Continuing this story, I then went to the man with whom I was working with to see how I could get the association’s permission. He told me that he would talk to the president and get their papers in order and that in 15 days I could get the money. I returned 15 days later and he told me to come back in another 15 days: “It’s no problem, really.” 20 days later he told me, (at least 50 days from the original promise) “The problem is almost fixed, really. I consider it practically resolved.” I asked him why he kept telling me that everything would be fixed in 15 days, but it wasn’t true. He said, “That’s just how Morocco is. You shouldn’t let it frustrate you. It’s how things work here.” It was aggrivating that he was excusing his own tardiness for larger cultural reasons, but at the same time I benefited from that message in the long run. I came in demanding that the problem be fixed, but really, he has no power over seeing it resolved. It came out later that what I really needed to do was to go to the Caid (regional Ministry of the Interior official) and ask him to put pressure on the president. But rather than admit his helplessness, the guy would rather promise me things that he couldn’t affect. I went to the Caid today, he called the guy and the Caid told me, “The problem is resolved, you will be able to get your money in a few days.” I feel a little better about it after having talked to the authority that is the Caid, but I have finally learnt enough to expect more problems. Whether or not the Caid actually has power over seeing the problem resolved, I have no idea.

That experience has been very instructive, but two other episodes, where I was on the other side of the dialogue really drove home the “Yes=Yes/Maybe/No” idea.

An association guy asked me if I could help him organize a blood drive. I was skeptical, but told him I would look into it and answer in a week. A week later, I came back and told him I had no resources that could be helpful; I wasn’t interested in doing the project. I was blunt and honest – I didn’t want him to get his hopes up. He said, “Oh, well, keep looking, you’ll find something.” I told him, “To be honest with you, do not to expect anything from me.” He said, “It’s OK, God willing, I’m sure if you look you will come across a way to help me.” I realized that I had given the wrong response: I wasn’t supposed to be so honest. I was supposed to tell him “yes” even though I didn’t mean it.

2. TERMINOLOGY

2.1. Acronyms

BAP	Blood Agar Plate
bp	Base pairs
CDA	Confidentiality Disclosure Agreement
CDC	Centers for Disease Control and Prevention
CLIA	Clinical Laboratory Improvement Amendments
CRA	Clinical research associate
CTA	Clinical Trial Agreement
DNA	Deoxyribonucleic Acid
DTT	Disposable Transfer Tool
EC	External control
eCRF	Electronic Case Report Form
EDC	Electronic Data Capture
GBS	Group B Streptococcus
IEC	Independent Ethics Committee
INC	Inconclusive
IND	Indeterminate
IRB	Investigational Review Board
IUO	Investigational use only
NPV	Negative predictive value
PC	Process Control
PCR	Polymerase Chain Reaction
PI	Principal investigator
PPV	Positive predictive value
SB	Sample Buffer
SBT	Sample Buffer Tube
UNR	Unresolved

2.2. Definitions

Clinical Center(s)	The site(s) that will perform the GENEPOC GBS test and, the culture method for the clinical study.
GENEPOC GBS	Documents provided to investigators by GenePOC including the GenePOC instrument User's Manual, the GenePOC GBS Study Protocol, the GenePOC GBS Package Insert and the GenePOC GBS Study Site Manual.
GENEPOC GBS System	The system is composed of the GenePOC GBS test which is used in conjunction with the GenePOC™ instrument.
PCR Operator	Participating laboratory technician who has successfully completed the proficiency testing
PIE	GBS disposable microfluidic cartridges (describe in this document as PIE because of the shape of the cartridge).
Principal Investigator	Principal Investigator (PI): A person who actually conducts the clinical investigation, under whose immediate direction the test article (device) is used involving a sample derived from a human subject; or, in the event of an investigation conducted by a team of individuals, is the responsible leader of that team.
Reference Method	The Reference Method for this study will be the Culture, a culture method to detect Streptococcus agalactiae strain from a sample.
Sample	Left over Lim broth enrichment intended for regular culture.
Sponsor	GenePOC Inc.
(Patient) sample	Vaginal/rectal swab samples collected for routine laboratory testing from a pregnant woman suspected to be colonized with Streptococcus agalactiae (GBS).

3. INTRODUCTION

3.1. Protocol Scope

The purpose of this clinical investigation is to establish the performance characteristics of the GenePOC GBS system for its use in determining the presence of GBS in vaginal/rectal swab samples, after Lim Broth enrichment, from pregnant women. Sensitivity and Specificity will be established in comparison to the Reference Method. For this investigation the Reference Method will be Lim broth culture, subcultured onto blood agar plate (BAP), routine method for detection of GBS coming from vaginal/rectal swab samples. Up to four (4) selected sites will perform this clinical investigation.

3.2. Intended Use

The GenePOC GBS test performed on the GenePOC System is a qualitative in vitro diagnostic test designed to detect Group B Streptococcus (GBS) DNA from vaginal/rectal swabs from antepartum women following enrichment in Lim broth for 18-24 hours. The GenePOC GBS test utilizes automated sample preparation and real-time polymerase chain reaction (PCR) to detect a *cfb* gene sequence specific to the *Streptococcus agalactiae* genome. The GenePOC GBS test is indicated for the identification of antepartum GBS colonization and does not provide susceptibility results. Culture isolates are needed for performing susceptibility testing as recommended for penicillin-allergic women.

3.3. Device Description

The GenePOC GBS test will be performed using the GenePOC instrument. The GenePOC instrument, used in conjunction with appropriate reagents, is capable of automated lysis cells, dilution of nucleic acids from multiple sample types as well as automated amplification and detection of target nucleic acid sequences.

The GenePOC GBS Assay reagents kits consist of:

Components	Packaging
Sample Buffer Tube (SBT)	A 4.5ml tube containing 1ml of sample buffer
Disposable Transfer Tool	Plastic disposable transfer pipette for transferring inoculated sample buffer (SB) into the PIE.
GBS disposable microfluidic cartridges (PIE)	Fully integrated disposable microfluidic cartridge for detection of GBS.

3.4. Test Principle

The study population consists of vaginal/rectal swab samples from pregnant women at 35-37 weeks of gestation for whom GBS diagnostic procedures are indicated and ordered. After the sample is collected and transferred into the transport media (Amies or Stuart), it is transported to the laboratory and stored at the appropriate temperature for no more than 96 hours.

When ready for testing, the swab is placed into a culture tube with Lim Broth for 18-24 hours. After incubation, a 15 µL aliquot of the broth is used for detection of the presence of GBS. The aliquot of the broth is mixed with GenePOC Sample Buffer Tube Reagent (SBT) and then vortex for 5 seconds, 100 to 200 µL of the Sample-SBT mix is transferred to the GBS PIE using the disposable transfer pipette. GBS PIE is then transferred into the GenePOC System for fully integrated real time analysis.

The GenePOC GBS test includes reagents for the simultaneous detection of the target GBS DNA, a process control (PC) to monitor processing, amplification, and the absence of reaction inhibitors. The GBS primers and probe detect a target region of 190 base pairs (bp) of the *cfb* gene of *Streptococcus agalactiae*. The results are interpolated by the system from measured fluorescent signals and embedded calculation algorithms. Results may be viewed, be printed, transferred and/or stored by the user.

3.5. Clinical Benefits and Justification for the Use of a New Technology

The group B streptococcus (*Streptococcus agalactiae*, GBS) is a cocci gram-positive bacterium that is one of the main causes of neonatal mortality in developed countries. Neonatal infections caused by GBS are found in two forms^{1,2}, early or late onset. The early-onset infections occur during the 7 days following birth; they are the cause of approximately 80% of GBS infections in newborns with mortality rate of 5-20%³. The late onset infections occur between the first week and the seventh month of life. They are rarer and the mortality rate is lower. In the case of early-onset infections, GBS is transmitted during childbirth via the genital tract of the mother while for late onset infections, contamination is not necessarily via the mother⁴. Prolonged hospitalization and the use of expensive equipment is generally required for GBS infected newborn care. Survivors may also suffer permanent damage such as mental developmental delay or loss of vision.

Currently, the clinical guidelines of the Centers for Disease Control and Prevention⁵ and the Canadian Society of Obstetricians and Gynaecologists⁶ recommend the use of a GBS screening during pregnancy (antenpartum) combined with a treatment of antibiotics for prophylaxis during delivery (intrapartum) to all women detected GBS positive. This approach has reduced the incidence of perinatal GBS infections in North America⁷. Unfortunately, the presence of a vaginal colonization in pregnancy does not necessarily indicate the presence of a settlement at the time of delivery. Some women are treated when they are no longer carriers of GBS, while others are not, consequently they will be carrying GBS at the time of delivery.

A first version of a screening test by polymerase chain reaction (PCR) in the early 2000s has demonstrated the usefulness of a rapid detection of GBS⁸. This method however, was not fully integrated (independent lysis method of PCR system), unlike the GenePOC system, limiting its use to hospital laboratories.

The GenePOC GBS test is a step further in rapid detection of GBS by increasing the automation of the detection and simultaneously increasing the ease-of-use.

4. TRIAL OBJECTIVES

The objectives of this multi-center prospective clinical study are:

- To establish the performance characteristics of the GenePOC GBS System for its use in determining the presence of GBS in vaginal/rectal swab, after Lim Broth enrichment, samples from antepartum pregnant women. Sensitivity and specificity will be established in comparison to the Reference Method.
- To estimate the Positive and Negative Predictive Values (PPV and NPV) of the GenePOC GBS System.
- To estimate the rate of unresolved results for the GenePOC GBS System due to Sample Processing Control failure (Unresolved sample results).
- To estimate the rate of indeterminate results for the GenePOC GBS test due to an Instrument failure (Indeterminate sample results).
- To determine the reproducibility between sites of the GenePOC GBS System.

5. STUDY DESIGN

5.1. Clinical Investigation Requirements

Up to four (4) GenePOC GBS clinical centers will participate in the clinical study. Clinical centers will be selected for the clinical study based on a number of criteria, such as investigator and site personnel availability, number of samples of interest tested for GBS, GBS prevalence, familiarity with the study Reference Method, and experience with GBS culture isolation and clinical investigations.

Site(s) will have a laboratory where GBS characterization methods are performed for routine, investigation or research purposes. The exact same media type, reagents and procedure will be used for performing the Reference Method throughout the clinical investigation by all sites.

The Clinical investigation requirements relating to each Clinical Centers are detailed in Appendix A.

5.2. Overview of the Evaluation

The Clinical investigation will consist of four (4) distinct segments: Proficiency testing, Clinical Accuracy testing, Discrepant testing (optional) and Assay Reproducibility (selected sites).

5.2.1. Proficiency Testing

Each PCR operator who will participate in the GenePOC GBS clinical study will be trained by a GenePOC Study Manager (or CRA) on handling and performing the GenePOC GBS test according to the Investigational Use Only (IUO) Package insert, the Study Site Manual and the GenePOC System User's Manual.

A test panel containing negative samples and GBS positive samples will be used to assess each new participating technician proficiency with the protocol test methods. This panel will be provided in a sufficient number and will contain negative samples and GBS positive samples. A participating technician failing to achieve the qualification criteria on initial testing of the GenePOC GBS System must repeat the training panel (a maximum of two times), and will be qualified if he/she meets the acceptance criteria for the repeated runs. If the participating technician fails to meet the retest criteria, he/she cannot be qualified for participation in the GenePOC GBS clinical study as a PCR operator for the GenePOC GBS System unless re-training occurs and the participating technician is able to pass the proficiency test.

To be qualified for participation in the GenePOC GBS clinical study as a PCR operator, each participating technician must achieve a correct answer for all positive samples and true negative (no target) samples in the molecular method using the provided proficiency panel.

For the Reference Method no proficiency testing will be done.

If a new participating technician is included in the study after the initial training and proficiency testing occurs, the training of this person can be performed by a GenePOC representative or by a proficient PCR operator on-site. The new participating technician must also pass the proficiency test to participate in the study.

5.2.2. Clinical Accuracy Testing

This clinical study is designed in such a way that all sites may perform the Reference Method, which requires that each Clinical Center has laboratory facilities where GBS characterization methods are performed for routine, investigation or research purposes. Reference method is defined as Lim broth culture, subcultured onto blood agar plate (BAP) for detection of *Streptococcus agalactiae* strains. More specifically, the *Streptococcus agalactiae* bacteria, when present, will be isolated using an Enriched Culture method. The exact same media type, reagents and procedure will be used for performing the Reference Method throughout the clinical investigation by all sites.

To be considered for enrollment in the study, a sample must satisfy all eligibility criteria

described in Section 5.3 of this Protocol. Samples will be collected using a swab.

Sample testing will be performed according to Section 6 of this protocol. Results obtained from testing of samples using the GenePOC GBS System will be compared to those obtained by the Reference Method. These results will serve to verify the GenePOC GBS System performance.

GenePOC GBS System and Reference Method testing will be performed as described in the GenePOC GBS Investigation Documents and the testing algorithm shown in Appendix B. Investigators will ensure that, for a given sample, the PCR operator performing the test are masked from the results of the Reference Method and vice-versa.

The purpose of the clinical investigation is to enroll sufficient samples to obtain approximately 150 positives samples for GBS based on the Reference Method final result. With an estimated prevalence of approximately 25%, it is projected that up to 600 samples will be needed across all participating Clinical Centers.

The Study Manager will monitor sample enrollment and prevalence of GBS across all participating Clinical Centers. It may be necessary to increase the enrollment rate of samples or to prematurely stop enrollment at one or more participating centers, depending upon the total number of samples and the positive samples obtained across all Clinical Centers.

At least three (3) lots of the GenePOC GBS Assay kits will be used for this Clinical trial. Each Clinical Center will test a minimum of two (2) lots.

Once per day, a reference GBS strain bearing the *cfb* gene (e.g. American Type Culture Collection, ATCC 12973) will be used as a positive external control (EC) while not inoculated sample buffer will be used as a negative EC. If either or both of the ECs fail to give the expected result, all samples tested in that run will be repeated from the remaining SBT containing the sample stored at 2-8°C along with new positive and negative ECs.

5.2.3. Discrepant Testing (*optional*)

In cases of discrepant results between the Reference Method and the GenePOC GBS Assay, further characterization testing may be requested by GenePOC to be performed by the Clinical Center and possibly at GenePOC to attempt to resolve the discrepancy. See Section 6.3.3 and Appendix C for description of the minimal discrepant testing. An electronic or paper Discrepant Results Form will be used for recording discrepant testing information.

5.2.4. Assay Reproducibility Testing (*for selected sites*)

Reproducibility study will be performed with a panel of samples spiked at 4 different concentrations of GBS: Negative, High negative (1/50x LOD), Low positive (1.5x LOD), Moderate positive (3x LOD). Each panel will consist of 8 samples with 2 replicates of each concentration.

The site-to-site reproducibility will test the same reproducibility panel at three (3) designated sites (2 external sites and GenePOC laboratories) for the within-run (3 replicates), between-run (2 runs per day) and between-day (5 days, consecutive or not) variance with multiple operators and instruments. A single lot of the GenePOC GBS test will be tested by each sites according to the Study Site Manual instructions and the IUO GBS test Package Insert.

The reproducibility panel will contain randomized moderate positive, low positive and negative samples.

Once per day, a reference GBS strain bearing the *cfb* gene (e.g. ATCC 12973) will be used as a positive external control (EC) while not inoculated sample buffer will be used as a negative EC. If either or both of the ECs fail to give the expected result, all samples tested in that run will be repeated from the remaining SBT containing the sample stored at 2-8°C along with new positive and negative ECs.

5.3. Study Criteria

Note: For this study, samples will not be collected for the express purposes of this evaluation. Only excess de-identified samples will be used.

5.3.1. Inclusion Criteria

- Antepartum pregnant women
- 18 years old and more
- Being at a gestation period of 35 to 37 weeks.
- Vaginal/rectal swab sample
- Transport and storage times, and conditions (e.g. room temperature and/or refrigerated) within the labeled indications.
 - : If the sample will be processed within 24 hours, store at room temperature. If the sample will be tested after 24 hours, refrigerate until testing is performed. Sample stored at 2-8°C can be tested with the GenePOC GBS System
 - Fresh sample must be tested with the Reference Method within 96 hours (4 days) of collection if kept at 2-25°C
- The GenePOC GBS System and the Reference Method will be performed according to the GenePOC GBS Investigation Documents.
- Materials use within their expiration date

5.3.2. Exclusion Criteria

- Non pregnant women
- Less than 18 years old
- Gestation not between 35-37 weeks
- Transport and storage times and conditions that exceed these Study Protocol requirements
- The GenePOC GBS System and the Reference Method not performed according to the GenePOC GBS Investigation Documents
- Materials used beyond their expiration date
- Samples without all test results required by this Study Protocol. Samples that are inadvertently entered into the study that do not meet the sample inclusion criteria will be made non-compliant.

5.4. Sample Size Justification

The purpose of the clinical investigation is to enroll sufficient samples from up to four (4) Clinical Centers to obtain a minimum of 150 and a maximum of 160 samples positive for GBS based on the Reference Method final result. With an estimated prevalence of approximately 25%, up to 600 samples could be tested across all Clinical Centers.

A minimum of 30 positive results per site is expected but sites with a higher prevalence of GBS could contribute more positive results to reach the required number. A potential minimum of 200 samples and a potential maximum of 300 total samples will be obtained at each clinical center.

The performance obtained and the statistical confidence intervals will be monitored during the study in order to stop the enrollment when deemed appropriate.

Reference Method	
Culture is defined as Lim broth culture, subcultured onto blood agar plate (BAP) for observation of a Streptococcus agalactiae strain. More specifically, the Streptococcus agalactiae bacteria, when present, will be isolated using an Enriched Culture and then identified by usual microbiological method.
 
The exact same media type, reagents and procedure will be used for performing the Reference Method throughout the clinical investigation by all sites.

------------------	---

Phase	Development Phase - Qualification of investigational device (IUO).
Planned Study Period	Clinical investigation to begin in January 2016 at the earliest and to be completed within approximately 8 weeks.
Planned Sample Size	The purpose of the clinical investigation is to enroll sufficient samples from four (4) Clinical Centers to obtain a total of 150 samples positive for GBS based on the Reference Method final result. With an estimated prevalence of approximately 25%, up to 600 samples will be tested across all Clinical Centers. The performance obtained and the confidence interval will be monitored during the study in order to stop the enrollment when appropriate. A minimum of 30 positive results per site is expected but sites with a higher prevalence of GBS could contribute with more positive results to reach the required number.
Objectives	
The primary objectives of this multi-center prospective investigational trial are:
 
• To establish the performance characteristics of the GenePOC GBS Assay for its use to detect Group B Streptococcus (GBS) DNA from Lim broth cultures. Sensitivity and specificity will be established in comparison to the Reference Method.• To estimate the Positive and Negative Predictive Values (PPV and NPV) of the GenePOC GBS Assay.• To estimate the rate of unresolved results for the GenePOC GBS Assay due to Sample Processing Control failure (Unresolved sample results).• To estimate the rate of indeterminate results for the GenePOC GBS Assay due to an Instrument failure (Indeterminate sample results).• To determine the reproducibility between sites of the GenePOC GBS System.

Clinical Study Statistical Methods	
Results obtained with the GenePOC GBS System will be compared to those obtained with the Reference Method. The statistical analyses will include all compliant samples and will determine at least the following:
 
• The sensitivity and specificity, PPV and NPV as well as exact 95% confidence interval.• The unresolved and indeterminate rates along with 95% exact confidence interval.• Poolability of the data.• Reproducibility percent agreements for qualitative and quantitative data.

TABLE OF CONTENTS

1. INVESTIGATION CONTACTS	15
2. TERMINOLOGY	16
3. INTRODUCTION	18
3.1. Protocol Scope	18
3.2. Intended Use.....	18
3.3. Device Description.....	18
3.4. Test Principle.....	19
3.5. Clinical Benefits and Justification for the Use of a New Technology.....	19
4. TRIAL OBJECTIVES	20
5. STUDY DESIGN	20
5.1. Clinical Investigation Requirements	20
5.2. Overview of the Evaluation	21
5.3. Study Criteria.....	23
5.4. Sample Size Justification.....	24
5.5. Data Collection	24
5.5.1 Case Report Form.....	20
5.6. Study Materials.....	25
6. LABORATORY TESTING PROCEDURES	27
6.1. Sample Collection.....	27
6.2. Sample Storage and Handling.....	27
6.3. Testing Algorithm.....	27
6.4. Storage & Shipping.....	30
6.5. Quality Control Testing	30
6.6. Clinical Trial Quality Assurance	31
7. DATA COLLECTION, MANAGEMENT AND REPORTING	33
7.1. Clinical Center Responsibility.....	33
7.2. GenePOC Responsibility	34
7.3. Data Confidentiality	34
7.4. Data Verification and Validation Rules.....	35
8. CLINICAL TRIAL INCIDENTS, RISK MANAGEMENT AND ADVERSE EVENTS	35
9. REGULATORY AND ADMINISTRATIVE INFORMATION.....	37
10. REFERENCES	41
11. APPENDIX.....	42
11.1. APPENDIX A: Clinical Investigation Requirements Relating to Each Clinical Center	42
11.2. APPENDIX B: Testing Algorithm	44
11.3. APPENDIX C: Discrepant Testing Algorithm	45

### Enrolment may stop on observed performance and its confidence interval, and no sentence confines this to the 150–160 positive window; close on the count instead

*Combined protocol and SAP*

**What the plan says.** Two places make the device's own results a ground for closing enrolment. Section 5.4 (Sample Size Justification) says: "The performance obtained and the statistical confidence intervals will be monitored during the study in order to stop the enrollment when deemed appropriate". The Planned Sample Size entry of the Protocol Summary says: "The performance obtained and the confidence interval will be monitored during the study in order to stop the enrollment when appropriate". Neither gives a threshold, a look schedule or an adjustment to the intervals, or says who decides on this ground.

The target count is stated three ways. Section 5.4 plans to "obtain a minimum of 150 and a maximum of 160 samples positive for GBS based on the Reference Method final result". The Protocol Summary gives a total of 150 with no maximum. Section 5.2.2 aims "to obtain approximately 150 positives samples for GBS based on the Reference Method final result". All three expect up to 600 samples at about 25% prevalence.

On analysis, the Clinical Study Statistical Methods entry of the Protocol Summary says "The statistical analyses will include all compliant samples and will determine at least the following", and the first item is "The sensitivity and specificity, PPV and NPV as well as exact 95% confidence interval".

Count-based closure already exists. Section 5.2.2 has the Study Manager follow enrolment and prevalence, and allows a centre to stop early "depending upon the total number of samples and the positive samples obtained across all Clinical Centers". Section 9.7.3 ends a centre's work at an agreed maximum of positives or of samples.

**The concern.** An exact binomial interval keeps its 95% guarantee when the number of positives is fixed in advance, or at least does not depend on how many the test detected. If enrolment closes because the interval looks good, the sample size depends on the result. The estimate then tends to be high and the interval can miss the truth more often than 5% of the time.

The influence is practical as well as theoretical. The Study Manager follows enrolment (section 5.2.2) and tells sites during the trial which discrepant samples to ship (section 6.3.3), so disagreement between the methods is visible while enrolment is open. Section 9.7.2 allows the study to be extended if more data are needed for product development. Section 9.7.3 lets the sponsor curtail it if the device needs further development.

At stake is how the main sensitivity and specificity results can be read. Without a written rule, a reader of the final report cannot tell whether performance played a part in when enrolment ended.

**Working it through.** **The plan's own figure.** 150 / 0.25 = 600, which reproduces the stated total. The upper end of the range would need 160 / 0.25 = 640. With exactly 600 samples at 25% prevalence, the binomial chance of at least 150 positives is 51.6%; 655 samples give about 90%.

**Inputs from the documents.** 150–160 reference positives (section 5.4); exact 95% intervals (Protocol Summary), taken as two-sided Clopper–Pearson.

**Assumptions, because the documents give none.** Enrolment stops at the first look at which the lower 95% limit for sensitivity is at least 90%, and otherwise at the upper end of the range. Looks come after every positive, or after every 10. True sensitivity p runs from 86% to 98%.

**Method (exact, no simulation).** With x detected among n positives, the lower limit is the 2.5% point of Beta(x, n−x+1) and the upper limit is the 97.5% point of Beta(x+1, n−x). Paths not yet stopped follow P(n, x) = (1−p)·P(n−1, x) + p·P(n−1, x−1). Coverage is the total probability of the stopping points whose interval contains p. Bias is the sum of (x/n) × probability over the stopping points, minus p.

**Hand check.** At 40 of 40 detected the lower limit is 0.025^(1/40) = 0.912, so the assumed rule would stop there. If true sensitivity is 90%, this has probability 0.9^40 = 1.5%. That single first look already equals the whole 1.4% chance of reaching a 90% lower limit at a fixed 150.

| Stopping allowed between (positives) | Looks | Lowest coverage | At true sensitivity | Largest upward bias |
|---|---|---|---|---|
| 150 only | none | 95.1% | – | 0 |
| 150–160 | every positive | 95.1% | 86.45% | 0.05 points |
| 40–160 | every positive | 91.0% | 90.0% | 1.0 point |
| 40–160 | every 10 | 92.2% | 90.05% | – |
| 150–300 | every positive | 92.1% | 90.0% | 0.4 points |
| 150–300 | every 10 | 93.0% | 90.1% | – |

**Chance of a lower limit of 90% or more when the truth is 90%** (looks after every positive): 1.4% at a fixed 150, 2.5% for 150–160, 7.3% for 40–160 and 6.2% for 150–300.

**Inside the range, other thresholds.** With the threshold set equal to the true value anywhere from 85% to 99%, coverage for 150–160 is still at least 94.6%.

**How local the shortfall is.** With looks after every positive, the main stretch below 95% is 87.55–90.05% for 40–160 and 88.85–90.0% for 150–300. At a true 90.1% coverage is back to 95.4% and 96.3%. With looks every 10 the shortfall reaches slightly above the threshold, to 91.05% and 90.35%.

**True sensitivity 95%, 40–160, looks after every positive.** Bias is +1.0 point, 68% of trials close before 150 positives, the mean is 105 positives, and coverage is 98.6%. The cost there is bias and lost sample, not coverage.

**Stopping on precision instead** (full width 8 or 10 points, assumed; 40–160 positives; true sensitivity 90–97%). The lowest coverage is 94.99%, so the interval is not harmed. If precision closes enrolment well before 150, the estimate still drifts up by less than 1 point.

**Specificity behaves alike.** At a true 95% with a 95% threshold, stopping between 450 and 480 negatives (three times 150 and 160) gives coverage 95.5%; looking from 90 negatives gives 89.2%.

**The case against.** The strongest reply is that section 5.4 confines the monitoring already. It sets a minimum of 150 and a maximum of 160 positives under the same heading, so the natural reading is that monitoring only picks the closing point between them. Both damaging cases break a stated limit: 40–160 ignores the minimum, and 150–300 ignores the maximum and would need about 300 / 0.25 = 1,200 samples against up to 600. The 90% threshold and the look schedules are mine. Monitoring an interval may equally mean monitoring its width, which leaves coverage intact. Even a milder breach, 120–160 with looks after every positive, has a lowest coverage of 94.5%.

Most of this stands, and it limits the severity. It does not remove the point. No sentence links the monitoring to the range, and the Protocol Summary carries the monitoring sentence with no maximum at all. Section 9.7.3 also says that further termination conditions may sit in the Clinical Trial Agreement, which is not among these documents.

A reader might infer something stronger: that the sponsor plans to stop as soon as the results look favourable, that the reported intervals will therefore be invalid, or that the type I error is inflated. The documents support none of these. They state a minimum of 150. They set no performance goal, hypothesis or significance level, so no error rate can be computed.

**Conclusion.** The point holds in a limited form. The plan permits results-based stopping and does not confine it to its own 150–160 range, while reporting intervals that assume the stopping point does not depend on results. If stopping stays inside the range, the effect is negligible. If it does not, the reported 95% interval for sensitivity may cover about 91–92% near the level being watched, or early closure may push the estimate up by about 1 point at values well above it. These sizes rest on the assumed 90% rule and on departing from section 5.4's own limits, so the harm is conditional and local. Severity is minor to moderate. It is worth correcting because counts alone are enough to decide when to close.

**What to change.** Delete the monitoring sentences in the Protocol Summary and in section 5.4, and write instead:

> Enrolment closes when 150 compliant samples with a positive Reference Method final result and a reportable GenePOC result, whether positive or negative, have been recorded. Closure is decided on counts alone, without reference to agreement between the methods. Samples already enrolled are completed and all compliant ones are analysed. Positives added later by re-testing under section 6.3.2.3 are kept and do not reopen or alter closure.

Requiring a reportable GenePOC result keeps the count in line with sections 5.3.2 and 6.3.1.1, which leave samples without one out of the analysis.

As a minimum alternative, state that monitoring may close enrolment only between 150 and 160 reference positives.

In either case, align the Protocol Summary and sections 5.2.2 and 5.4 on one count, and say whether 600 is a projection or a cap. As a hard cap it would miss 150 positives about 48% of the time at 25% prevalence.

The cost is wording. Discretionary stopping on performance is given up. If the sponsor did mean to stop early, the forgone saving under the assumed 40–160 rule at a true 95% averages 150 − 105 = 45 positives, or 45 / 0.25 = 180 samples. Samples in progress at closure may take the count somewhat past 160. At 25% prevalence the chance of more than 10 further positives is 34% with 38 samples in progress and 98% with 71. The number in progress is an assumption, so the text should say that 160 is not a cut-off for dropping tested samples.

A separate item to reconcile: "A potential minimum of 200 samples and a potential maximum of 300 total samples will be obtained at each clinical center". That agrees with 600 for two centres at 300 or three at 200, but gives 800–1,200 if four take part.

For the hammam project, another volunteer and I were in Rabat with Peace Corps programming staff and an association from Midelt (where the project is based). At the end of the meeting, PC programming put a lot of pressure on the association member to provide transport for hammam owners to Ifrane (2 hours away) if necessary. He told the association guy that it was critical that they contribute to the project in this way. I knew that the association guy could not provide such accommodations for 20 people, but he told our programming yes. In Peace Corps’ office, asked by a man of superior status, he could not say “no,” even though he could not actually give what was being asked of him.

This is hardly an exhaustive list; I could think of 10 more such examples. What to make of this all? Well, it’s frustrating, first of all. It’s difficult/impossible to make plans for future work if you are dependent on the word of someone that you have no reason to trust. There is little correlation between what is promised and what actually happens. I thought: “maybe there’s some cultural thing that I am missing and a Moroccan knows when a ‘yes’ is a ‘yes’ and when it’s a ‘no.’ But a couple other episodes make me think that this is not the case – our Peace Corps programming staff (Moroccan) was just as fooled by the promises of CDER. I think, in the end, unless you know someone very well, you cannot take their word at face value. You must be skeptical and expect things to work out different than you plan.

Western writers often attribute this uncertainty to the “inchallah” (God willing) factor. Muslims often follow any talk of the future with “inchallah” to demonstrate God’s ultimate control over their destiny – it’s not really up to them. Sometimes “inchallah” is used to politely turn down an invitation. For example, the other morning in Midelt, I was invited to come over to tea in the afternoon. I told the invitee that I was leaving Midelt in 30 minutes; I wouldn’t be able to come over. The guy again invited me over and I said, “Inchallah.” The guy knows I won’t come over.